13 Old TV Shows That Were Ahead of Their Time
Go back in time with these television shows that dealt with difficult issues despite initial controversy and backlash.
While television is primarily about entertaining, numerous shows have left an indelible impression on consumers. Television series that explored new ideas or forecasted future technologies had mixed reactions, but in retrospect, they typically stand out as innovators of the small screen. The fact that networks have subsequently rebooted previous series, particularly in the last several years, is a great tribute to how progressive many shows were for their time.
Consequently, it’s simple to observe how former successful television series inspired the shows we still see on TV and different streaming applications today. Not only did television give audiences honest dialogues that were indicative of the time period they aired in, but it also provided networks with clear guidance on what kind of programming viewers felt reflected and understood them. These shows were significantly ahead of the pack in terms of storytelling, genre, quality, and concept, and they are well worth seeing. Here are some examples of television shows that were far ahead of their time
13 Family Matters (1989)
A Perfect Strangers spin-off, Family Matters centers on the Winslow family, a Black middle-class family from Chicago, Illinois. The geeky Winslows’ neighbor Steve Urkel (Jaleel White), who was initially intended to appear in a one-time role, was first presented to the audience halfway through the first season. Yet after joining the cast, he immediately emerged as the show’s standout character (and eventually its main protagonist). Family Matters aired for nine seasons, behind only The Jeffersons as the second-longest-running live-action American sitcom with a primarily African-American cast. The show dealt with touchy subjects including race, religion, adolescence, family strife, and more.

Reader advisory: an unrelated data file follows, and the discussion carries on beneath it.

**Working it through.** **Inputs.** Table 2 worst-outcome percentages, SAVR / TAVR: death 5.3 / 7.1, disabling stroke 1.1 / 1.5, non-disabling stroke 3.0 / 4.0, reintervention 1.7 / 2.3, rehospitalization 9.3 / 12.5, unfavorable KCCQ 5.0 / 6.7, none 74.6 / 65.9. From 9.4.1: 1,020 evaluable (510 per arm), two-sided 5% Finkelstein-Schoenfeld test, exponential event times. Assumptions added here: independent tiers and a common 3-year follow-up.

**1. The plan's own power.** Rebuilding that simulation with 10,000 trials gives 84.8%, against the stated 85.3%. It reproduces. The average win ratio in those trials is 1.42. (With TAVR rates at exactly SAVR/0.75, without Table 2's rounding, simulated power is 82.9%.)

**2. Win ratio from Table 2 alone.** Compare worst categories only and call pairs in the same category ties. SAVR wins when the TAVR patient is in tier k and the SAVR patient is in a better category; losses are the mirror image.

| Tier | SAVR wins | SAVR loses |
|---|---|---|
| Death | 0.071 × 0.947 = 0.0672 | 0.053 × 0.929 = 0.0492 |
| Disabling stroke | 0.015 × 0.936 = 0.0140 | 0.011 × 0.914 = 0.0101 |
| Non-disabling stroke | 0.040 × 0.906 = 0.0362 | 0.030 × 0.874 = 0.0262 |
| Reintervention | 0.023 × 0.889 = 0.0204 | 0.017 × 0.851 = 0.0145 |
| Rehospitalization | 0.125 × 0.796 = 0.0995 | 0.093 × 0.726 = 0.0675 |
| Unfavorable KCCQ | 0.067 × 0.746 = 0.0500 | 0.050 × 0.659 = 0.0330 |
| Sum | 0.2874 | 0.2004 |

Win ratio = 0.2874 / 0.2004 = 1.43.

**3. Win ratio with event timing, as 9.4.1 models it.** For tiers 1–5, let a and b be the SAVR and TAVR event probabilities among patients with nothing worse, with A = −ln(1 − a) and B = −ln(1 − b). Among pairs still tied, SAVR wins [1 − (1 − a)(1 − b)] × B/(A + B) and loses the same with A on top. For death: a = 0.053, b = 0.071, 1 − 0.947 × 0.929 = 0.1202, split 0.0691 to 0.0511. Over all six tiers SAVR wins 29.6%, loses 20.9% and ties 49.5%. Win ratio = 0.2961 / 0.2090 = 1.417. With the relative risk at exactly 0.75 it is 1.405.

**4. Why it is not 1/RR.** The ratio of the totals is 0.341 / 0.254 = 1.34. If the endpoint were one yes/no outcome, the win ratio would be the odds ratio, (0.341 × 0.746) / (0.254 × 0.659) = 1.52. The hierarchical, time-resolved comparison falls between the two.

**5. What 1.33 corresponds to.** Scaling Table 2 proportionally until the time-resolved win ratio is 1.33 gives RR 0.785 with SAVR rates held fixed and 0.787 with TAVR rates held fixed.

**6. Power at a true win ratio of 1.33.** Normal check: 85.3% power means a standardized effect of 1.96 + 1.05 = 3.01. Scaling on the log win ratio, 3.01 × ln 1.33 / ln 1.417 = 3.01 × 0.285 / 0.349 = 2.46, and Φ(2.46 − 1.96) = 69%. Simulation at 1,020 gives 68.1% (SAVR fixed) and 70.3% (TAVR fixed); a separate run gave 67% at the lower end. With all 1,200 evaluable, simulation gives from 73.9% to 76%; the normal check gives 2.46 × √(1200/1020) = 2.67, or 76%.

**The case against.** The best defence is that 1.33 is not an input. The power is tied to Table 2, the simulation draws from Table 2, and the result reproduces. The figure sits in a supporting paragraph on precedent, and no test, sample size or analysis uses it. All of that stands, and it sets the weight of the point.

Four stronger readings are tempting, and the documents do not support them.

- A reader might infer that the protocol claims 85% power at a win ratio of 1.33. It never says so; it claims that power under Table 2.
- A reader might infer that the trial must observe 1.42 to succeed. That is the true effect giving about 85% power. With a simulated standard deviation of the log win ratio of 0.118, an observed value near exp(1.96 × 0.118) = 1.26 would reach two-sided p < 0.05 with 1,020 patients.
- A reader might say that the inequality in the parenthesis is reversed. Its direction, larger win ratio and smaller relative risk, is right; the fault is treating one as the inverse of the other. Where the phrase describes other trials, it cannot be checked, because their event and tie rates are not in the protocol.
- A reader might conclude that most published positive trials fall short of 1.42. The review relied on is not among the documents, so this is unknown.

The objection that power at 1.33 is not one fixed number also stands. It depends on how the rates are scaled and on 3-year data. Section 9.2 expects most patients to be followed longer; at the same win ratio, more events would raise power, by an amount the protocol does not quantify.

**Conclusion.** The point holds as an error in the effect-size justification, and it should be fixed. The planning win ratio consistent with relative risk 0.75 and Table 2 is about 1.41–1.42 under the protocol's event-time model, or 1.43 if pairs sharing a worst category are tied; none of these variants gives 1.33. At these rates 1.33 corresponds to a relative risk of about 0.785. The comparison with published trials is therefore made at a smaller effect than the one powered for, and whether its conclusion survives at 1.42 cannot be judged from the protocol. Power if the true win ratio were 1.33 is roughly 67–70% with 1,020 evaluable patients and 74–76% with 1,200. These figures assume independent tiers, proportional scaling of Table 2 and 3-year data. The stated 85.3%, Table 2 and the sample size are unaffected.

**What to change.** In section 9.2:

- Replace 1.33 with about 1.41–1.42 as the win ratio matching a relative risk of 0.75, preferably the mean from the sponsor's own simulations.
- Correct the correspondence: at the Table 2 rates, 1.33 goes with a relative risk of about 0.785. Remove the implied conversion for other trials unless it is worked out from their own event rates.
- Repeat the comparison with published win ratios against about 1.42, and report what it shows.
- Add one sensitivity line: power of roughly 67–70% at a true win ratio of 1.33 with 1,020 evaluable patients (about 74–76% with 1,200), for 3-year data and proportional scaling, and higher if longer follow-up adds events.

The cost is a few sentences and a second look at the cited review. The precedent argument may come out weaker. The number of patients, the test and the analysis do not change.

12 The Degrassi Franchise (1987)
The Degrassi series actually started in 1979 with The Kids of Degrassi Street, but as that program isn’t regarded as belonging to the same canon, it was Degrassi Junior High, released in 1987, that really set the trend. Despite a ten-year gap between Degrassi High and the revival of Degrassi: The Next Generation, little is altered about the ongoing series. The goal of the show was always to depict teens dealing with both tough and commonplace situations, such as sex, drugs, violence, family conflicts, bullying, and many other things. Many of the topics are ageless as seen by the fact that the franchise is still active today (it is now available on Netflix in its fourth installment, Degrassi: Next Class). Nobody does it as well as Degrassi does.